I’ve had this picture hanging around for a couple of months, something that good friend Thom sent me (thanks Thom!) to add to the apparently limitless catalogue of Salomé-related pictures. The subject is everyone’s favourite fin de siècle aristocrat Robert de Montesquiou—eccentric poet, waspish aesthete and chiroptophile—posing as the head of John the Baptist in a cyanotype from circa 1885 which may be embellished in the Comte’s own hand.

Meanwhile, Michelangelo writes to inform me of a feature-length Super-8 film on the Salomé theme by Mexican filmmaker Téo Hernandez (1939–1993) which will receive a screening at the Pleasure Dome, Toronto, in February. Sound very Jarmanesque so naturally I’d love to see it. Details here.

Elsewhere on { feuilleton }
The Salomé archive

Previously on { feuilleton }
Philippe Jullian, connoisseur of the exotic

Weekend links 144

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Ruins 3 by Rachel Thomas and Dan Tobin Smith.

“Dan wanted to do something on a really large scale and was looking at a lot of Piranesi and started talking to me about ruins. I then started looking at modern interpretations of this idea, I was obsessed with the post modern architecture of SITE, Disney fantasy settings, Busby Berkeley, Sotsass ceramics, Art Deco motifs in general, Giorgio de Chirico’s paintings, Arabic temples and on and on…” Rachel Thomas talks to Daisy Woodward about Imaginary View, an exhibition currently showing at Somerset House, London.

• A brief description of The Yokel’s Preceptor (1855), a guide to Victorian London’s gay underworld by William Dugdale. When do we get to see a facsimile of this document? The slang is a treat.

• Mix of the week: Secret Thirteen Mix 054, a great selection by Biosphere of doomy ambience from the Post Punk/early Industrial era, 1979–1981.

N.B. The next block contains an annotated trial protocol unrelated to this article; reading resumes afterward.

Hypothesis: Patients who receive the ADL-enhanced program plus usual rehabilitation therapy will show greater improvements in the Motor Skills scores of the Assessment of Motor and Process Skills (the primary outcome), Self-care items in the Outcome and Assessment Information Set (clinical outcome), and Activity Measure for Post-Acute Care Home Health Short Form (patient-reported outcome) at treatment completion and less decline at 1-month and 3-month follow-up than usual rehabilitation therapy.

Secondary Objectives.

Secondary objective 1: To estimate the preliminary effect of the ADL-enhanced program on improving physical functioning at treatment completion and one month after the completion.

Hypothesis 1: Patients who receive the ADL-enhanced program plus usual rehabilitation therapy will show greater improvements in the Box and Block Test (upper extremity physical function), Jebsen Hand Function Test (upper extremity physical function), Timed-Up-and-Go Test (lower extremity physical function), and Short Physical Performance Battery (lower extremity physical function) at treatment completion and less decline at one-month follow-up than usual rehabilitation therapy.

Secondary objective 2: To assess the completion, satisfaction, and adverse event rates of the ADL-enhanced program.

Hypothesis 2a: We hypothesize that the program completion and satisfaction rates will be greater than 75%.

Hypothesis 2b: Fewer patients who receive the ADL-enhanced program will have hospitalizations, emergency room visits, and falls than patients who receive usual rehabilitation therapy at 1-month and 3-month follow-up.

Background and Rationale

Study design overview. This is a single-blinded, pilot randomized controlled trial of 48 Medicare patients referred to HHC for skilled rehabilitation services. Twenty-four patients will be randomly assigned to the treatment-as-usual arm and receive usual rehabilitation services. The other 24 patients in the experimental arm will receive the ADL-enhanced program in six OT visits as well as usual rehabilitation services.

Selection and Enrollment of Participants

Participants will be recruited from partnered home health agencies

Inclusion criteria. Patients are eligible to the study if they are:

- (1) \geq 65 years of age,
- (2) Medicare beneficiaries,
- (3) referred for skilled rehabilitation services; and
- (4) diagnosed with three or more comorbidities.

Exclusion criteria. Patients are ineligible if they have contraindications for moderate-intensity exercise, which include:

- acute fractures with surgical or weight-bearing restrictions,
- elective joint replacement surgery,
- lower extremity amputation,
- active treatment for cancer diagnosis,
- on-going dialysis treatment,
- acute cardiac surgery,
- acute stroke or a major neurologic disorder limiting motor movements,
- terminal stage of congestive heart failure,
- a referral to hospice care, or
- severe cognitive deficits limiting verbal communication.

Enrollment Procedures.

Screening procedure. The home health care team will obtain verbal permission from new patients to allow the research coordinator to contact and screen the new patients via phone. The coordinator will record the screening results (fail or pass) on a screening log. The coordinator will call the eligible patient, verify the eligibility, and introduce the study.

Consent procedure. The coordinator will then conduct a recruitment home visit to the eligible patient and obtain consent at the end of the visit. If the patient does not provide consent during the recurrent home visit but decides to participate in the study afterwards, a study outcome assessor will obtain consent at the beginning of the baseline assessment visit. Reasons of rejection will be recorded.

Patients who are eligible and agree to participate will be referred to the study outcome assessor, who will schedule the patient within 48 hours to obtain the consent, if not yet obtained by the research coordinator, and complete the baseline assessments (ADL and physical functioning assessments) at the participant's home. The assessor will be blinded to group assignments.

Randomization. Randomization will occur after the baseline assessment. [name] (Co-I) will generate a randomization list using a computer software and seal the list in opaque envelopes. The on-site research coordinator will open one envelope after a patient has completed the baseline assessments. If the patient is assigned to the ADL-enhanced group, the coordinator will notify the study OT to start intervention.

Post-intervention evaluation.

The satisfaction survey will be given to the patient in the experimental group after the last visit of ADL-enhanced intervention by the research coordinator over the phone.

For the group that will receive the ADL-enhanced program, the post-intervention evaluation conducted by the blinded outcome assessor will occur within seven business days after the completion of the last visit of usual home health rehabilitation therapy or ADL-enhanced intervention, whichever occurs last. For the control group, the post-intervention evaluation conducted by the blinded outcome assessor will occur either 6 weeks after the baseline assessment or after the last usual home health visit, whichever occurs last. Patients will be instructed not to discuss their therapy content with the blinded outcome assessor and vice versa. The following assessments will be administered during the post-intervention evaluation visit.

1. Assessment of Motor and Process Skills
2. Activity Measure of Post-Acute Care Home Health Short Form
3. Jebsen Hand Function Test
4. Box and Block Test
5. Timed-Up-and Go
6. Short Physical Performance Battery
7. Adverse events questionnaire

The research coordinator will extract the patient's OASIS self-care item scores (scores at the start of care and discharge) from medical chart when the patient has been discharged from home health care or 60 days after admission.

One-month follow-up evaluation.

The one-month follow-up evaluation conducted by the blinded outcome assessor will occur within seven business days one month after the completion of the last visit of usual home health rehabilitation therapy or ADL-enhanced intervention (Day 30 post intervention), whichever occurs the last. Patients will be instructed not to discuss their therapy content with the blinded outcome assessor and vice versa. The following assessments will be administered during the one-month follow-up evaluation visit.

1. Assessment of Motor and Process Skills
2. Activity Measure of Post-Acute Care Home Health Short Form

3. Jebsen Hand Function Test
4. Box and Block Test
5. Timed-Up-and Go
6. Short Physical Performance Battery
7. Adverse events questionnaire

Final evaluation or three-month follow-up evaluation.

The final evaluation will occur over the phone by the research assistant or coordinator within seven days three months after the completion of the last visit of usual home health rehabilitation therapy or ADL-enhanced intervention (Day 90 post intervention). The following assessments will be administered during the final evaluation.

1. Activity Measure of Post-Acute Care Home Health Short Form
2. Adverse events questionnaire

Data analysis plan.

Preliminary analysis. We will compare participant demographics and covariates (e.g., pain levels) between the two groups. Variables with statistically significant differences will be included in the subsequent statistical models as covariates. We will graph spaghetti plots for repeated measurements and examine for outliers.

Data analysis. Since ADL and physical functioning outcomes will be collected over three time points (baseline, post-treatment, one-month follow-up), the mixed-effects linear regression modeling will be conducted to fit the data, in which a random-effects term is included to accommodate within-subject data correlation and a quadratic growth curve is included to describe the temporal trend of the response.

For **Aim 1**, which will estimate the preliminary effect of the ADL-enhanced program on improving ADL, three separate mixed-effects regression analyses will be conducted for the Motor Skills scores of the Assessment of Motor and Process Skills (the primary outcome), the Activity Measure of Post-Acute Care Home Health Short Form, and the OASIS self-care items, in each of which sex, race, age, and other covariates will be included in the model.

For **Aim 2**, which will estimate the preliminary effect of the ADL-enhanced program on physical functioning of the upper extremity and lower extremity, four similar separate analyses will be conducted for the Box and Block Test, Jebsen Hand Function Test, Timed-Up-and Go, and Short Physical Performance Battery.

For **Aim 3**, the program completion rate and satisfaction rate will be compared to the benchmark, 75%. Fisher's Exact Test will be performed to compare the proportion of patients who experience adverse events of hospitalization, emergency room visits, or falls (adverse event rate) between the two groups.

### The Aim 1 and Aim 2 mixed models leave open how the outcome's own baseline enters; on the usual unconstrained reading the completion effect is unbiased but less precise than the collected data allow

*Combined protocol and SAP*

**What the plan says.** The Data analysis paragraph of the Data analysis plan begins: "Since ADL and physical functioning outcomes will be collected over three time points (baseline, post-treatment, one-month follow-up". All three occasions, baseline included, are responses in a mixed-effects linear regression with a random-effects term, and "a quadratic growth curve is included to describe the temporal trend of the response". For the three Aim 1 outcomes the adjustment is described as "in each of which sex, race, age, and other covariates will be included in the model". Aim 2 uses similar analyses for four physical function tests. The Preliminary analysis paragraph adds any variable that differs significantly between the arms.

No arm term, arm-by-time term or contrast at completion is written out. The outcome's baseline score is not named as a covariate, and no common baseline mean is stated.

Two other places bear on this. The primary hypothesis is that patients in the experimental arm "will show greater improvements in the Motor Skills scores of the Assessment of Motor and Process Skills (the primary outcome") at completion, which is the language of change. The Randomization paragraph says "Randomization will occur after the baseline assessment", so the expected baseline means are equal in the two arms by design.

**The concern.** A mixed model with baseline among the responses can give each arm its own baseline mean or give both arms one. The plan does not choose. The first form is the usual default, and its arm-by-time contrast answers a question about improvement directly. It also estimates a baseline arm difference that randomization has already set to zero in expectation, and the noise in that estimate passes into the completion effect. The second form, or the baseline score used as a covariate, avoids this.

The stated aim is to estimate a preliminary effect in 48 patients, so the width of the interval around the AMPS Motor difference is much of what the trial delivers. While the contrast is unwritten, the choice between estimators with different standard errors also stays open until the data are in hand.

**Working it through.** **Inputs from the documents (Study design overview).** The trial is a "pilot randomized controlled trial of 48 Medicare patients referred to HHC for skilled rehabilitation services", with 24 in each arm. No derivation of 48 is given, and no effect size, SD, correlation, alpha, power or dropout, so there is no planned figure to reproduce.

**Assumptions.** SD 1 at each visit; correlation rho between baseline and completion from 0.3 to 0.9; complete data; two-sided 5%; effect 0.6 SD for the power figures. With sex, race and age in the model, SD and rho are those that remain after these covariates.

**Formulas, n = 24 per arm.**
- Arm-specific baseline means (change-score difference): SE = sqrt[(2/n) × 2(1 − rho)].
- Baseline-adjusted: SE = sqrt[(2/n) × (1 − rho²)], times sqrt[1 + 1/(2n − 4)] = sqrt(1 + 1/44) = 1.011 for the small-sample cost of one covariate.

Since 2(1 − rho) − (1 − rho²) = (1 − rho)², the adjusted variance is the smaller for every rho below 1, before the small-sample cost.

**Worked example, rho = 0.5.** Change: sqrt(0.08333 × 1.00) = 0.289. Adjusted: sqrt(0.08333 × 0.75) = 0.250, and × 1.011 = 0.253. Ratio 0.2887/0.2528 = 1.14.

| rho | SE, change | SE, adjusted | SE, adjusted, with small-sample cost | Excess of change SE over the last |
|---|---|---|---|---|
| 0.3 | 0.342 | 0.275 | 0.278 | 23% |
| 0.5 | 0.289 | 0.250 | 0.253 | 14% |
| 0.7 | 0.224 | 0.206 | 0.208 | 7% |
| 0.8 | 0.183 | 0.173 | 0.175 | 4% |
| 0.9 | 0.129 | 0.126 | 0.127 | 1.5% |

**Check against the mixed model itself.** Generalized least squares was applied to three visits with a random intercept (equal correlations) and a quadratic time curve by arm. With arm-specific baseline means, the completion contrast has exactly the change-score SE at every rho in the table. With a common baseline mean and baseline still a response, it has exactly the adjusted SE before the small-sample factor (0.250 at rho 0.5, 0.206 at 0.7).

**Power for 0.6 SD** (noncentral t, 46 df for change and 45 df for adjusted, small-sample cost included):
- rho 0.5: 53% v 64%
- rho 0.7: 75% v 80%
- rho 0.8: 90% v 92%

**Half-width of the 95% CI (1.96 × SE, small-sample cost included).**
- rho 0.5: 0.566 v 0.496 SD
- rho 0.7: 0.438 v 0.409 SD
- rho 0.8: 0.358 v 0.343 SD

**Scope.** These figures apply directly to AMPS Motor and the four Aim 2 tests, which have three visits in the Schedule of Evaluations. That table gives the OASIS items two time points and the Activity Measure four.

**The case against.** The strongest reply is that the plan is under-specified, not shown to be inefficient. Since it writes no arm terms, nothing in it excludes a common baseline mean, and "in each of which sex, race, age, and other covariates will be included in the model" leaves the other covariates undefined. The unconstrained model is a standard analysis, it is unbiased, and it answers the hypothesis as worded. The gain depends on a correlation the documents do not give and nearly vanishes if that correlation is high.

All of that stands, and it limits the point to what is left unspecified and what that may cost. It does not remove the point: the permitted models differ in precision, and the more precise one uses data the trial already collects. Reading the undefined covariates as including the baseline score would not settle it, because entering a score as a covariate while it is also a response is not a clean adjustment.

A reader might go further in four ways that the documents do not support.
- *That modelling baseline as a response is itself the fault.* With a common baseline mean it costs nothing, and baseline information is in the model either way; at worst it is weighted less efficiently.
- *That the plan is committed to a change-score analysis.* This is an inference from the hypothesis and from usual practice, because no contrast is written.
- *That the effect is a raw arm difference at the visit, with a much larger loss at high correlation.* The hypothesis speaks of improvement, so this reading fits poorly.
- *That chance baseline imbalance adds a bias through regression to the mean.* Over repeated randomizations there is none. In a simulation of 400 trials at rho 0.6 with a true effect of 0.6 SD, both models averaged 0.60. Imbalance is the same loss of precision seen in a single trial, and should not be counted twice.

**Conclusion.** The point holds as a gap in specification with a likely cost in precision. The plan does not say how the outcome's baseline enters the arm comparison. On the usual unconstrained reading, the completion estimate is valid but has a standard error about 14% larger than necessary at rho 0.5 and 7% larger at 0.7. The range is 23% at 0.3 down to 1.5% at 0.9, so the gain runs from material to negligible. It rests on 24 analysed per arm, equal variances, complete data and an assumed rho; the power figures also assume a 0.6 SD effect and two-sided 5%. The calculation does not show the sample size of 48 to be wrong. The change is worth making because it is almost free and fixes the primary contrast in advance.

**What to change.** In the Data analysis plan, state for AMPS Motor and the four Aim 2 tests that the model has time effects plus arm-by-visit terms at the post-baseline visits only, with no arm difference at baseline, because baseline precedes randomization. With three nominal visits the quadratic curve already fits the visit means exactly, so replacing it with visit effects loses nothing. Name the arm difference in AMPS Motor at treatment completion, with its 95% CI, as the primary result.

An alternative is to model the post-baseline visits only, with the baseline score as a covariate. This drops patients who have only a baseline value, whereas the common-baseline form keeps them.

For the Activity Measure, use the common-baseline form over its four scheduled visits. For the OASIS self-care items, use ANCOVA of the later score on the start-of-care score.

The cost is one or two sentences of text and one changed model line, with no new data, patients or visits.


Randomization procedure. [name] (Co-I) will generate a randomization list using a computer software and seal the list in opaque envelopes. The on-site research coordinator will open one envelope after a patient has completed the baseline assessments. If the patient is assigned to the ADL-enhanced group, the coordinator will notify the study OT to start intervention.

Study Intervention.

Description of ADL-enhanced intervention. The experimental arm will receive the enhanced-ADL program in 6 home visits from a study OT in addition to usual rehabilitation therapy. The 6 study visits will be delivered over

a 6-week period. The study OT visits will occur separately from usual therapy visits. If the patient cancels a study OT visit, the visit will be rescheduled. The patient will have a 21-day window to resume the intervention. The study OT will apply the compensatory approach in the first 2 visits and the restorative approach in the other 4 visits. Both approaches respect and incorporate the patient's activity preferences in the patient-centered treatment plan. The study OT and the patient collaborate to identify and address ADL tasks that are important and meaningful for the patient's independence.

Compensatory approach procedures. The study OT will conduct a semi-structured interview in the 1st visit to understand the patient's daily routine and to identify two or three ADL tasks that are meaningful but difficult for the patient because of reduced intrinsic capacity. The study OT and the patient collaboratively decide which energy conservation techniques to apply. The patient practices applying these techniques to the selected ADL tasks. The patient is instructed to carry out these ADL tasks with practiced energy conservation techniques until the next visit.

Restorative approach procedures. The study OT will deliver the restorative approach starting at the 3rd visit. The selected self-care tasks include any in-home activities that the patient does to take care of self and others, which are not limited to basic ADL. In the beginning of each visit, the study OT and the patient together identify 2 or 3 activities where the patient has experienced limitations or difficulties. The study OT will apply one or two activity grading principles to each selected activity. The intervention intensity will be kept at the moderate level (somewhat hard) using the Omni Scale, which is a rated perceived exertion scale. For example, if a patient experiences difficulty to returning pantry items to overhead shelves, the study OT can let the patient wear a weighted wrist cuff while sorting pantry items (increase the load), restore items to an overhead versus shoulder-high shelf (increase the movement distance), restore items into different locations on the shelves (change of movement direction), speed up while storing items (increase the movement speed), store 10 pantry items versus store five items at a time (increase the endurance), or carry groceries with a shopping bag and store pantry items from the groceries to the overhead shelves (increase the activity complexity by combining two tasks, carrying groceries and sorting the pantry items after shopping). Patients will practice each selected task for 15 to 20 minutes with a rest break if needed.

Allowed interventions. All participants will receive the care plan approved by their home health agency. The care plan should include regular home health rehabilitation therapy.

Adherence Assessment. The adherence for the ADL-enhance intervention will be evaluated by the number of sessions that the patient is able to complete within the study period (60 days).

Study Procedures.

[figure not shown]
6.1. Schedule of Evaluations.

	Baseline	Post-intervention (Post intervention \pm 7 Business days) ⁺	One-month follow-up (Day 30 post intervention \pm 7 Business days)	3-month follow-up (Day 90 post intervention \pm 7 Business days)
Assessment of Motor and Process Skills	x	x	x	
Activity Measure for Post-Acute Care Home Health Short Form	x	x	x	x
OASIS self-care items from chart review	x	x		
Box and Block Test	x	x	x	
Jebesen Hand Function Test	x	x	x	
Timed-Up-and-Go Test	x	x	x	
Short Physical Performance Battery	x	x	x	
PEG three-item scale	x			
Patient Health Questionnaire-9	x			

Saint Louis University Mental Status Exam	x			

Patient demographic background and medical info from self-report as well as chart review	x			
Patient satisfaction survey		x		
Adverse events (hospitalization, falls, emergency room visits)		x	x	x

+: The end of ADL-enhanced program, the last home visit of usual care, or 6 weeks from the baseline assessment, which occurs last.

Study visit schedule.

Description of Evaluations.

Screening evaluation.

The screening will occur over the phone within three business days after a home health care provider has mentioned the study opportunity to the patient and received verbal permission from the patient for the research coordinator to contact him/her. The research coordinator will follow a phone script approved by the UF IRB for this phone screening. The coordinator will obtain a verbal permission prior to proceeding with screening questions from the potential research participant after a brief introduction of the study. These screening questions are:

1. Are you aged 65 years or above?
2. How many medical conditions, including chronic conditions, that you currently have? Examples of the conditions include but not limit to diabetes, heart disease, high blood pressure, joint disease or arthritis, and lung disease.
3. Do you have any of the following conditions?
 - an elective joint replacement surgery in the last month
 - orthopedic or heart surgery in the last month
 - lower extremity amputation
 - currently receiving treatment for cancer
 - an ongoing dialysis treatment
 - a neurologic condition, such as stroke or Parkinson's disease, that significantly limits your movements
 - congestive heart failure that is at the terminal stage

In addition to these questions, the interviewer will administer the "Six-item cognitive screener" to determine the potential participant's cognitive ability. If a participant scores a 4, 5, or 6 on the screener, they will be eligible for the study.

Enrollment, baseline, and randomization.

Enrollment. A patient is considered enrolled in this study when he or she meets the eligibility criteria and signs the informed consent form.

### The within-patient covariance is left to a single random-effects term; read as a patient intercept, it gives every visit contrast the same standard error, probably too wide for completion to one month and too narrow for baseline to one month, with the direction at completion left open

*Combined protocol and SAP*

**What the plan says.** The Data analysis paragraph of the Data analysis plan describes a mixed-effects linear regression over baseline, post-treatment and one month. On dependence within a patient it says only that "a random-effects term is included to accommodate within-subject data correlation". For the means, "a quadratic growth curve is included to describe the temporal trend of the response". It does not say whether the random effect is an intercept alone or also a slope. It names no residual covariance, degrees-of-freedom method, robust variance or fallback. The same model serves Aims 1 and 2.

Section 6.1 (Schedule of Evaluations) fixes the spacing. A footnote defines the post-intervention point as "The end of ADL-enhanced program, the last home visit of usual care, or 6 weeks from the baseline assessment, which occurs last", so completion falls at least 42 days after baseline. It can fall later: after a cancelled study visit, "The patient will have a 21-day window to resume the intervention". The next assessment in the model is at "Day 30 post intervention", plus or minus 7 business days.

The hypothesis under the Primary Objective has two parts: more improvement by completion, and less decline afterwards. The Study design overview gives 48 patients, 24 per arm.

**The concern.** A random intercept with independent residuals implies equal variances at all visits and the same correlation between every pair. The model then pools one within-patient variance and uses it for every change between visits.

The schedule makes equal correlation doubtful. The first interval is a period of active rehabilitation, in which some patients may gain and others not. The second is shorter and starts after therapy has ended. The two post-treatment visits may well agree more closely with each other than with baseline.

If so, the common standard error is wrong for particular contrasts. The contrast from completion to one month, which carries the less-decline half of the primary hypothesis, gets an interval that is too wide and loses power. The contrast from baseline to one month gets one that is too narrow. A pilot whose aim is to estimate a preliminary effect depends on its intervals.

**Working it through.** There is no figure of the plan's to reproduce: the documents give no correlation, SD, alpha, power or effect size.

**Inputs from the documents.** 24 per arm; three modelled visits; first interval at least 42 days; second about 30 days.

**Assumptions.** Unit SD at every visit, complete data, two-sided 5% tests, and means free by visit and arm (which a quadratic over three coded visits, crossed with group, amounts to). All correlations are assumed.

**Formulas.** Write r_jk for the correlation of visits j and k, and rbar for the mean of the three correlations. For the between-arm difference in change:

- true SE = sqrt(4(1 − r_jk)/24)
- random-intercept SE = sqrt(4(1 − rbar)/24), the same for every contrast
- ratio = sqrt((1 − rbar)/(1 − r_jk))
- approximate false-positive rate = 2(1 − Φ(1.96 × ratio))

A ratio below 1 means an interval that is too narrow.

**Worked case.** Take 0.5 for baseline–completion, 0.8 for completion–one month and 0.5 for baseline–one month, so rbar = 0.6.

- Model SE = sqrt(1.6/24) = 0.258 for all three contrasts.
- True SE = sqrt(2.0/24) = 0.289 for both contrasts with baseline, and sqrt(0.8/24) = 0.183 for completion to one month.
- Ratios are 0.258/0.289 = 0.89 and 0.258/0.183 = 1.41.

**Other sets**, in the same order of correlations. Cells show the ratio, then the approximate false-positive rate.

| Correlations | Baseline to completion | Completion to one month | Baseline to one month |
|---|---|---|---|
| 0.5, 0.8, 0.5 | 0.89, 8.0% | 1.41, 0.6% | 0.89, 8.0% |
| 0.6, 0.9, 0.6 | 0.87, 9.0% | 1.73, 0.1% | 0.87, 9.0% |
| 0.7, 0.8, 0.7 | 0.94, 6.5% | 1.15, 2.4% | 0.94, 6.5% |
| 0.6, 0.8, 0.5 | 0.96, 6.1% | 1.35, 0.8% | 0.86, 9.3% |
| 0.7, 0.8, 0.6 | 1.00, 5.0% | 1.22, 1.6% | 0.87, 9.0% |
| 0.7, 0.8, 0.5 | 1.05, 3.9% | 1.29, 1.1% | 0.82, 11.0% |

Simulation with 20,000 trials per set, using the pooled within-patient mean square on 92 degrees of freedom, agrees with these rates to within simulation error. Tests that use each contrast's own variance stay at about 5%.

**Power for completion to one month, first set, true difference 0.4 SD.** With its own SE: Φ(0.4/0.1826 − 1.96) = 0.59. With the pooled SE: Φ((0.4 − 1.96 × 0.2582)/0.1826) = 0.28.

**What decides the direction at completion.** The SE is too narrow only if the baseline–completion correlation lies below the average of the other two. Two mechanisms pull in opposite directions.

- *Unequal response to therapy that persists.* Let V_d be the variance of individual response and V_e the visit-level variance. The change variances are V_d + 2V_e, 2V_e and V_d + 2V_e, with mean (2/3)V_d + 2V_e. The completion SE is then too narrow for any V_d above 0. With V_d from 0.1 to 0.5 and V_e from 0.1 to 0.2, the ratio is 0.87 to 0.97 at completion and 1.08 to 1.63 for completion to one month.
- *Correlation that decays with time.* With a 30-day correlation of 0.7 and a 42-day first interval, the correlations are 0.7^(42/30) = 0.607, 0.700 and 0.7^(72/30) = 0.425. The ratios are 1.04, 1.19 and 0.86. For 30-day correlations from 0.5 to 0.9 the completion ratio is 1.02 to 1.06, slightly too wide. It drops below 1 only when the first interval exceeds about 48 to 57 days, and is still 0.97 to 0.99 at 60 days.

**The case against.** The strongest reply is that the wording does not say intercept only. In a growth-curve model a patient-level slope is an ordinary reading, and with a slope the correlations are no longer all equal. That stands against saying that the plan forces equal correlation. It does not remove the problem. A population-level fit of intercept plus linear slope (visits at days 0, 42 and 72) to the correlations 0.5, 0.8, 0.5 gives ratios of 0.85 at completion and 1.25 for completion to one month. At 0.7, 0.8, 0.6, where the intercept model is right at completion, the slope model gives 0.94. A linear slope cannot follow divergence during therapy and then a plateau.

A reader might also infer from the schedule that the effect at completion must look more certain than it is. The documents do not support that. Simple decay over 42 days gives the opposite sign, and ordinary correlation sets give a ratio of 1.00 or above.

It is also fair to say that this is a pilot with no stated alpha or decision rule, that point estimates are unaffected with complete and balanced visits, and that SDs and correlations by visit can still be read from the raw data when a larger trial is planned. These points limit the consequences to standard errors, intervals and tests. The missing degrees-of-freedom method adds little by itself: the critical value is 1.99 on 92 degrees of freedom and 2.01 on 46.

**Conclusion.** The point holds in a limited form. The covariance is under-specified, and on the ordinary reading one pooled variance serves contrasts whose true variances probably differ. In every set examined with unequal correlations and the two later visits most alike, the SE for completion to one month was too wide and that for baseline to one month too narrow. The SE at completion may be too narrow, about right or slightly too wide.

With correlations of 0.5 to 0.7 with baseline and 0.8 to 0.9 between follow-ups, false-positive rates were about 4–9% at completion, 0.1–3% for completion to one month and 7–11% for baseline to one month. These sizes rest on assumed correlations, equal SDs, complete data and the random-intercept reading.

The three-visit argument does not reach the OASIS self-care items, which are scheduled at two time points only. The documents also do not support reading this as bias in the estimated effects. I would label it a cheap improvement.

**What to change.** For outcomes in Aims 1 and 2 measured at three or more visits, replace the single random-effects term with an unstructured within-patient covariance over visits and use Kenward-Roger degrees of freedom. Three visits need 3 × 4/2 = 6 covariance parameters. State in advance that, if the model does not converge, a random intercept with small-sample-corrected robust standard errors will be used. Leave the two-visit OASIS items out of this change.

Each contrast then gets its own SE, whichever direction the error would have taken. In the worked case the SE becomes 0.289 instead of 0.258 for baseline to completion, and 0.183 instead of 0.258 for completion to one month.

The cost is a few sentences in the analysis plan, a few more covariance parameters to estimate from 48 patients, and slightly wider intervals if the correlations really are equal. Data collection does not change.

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Stella (Ernest Boulton) with Fanny (Frederick Park) (c. 1860–1870).

While Stella and Fanny might be the most terrible show-offs, not to mention industrious sex workers, even they drew the line at coupling in public places. Over the course of the subsequent trial, and despite bribing witnesses, the prosecution failed to prove that sodomy had ever occurred, either between the two young men themselves, or within their circle of genteel “sisters”, or even in a dark corner behind the Haymarket with a passing guardsman. Eventually, and only after a second trial a year later, the young men were found not guilty and allowed to slip back into their lives of pro-am theatricals, touring together and separately in such limp pieces as A Comical Countess and A Morning Call.

Kathryn Hughes reviews Fanny and Stella: The Young Men Who Shocked Victorian England by Neil McKenna. Related: photographs of the pair.

The Twilight Language of Nigel Kneale, a book of essays and a cassette tape dedicated to the television dramatist.

Sheltered and Safe from Sorrow: “Victorian mourning rituals, tombstones, epitaphs, and other creepy things”.

Crate digging and the resurgence of vinyl. Related: Men & Vinyl, a Tumblr devoted to men and their discs.

• Designer Shirley Tucker talks about her cover for the first edition of The Bell Jar by Sylvia Plath.

• More Will Bradley at The Golden Age (formerly Golden Age Comic Book Stories).

The Mirror Reflecting (Part 2), a new track by The Haxan Cloak.

Psychedelic Press UK | Related: Catnip: Egress to Oblivion?

Paris in colour circa 1900.

Twilight (1983) by Pete Shelley | Twilight (2000) by Antony and the Johnsons | Twilight (2005) by Robin Guthrie & Harold Budd